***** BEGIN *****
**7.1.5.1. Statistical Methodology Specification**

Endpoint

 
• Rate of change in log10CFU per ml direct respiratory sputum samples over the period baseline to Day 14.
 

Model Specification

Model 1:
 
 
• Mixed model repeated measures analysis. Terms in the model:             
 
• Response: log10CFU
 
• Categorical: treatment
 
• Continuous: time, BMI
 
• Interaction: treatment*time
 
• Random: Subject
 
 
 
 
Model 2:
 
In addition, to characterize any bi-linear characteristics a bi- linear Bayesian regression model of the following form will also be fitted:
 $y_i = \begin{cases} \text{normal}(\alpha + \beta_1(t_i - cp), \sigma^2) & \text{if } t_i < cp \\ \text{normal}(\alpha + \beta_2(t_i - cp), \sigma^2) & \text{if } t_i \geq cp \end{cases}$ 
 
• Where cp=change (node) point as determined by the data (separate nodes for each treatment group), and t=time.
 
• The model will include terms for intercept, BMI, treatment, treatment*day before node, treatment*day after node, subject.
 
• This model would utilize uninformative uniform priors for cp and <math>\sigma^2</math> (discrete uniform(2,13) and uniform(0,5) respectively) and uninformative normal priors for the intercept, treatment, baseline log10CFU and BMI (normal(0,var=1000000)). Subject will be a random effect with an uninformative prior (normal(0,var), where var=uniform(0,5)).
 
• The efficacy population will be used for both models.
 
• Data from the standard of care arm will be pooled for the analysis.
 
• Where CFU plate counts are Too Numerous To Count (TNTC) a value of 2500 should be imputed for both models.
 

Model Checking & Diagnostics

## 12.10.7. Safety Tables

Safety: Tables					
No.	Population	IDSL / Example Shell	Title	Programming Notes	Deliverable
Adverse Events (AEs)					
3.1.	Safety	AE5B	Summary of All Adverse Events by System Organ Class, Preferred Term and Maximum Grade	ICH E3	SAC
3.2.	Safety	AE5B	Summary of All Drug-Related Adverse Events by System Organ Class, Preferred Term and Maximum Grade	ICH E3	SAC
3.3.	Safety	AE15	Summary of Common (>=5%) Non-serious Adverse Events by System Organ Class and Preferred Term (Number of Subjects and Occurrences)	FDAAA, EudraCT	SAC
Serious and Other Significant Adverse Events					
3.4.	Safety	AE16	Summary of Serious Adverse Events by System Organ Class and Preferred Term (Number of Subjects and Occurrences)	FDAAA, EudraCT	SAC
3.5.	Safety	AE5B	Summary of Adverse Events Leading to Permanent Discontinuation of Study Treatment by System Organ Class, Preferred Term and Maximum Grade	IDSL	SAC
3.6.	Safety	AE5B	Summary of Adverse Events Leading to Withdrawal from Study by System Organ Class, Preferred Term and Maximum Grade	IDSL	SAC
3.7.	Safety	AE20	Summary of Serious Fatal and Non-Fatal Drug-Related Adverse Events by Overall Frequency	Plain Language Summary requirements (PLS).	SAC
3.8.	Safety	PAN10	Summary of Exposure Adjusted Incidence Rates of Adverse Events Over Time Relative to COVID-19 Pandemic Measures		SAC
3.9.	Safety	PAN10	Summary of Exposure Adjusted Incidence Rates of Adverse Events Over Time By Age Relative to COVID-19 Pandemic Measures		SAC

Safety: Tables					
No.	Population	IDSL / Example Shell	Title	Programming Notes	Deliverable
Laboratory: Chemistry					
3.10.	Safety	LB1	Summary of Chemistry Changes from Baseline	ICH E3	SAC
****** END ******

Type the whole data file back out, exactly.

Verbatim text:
**7.1.5.1. Statistical Methodology Specification**

Endpoint

 
• Rate of change in log10CFU per ml direct respiratory sputum samples over the period baseline to Day 14.
 

Model Specification

Model 1:
 
 
• Mixed model repeated measures analysis. Terms in the model:             
 
• Response: log10CFU
 
• Categorical: treatment
 
• Continuous: time, BMI
 
• Interaction: treatment*time
 
• Random: Subject
 
 
 
 
Model 2:
 
In addition, to characterize any bi-linear characteristics a bi- linear Bayesian regression model of the following form will also be fitted:
 $y_i = \begin{cases} \text{normal}(\alpha + \beta_1(t_i - cp), \sigma^2) & \text{if } t_i < cp \\ \text{normal}(\alpha + \beta_2(t_i - cp), \sigma^2) & \text{if } t_i \geq cp \end{cases}$ 
 
• Where cp=change (node) point as determined by the data (separate nodes for each treatment group), and t=time.
 
• The model will include terms for intercept, BMI, treatment, treatment*day before node, treatment*day after node, subject.
 
• This model would utilize uninformative uniform priors for cp and <math>\sigma^2</math> (discrete uniform(2,13) and uniform(0,5) respectively) and uninformative normal priors for the intercept, treatment, baseline log10CFU and BMI (normal(0,var=1000000)). Subject will be a random effect with an uninformative prior (normal(0,var), where var=uniform(0,5)).
 
• The efficacy population will be used for both models.
 
• Data from the standard of care arm will be pooled for the analysis.
 
• Where CFU plate counts are Too Numerous To Count (TNTC) a value of 2500 should be imputed for both models.
 

Model Checking & Diagnostics

## 12.10.7. Safety Tables

Safety: Tables					
No.	Population	IDSL / Example Shell	Title	Programming Notes	Deliverable
Adverse Events (AEs)					
3.1.	Safety	AE5B	Summary of All Adverse Events by System Organ Class, Preferred Term and Maximum Grade	ICH E3	SAC
3.2.	Safety	AE5B	Summary of All Drug-Related Adverse Events by System Organ Class, Preferred Term and Maximum Grade	ICH E3	SAC
3.3.	Safety	AE15	Summary of Common (>=5%) Non-serious Adverse Events by System Organ Class and Preferred Term (Number of Subjects and Occurrences)	FDAAA, EudraCT	SAC
Serious and Other Significant Adverse Events					
3.4.	Safety	AE16	Summary of Serious Adverse Events by System Organ Class and Preferred Term (Number of Subjects and Occurrences)	FDAAA, EudraCT	SAC
3.5.	Safety	AE5B	Summary of Adverse Events Leading to Permanent Discontinuation of Study Treatment by System Organ Class, Preferred Term and Maximum Grade	IDSL	SAC
3.6.	Safety	AE5B	Summary of Adverse Events Leading to Withdrawal from Study by System Organ Class, Preferred Term and Maximum Grade	IDSL	SAC
3.7.	Safety	AE20	Summary of Serious Fatal and Non-Fatal Drug-Related Adverse Events by Overall Frequency	Plain Language Summary requirements (PLS).	SAC
3.8.	Safety	PAN10	Summary of Exposure Adjusted Incidence Rates of Adverse Events Over Time Relative to COVID-19 Pandemic Measures		SAC
3.9.	Safety	PAN10	Summary of Exposure Adjusted Incidence Rates of Adverse Events Over Time By Age Relative to COVID-19 Pandemic Measures		SAC

Safety: Tables					
No.	Population	IDSL / Example Shell	Title	Programming Notes	Deliverable
Laboratory: Chemistry					
3.10.	Safety	LB1	Summary of Chemistry Changes from Baseline	ICH E3	SAC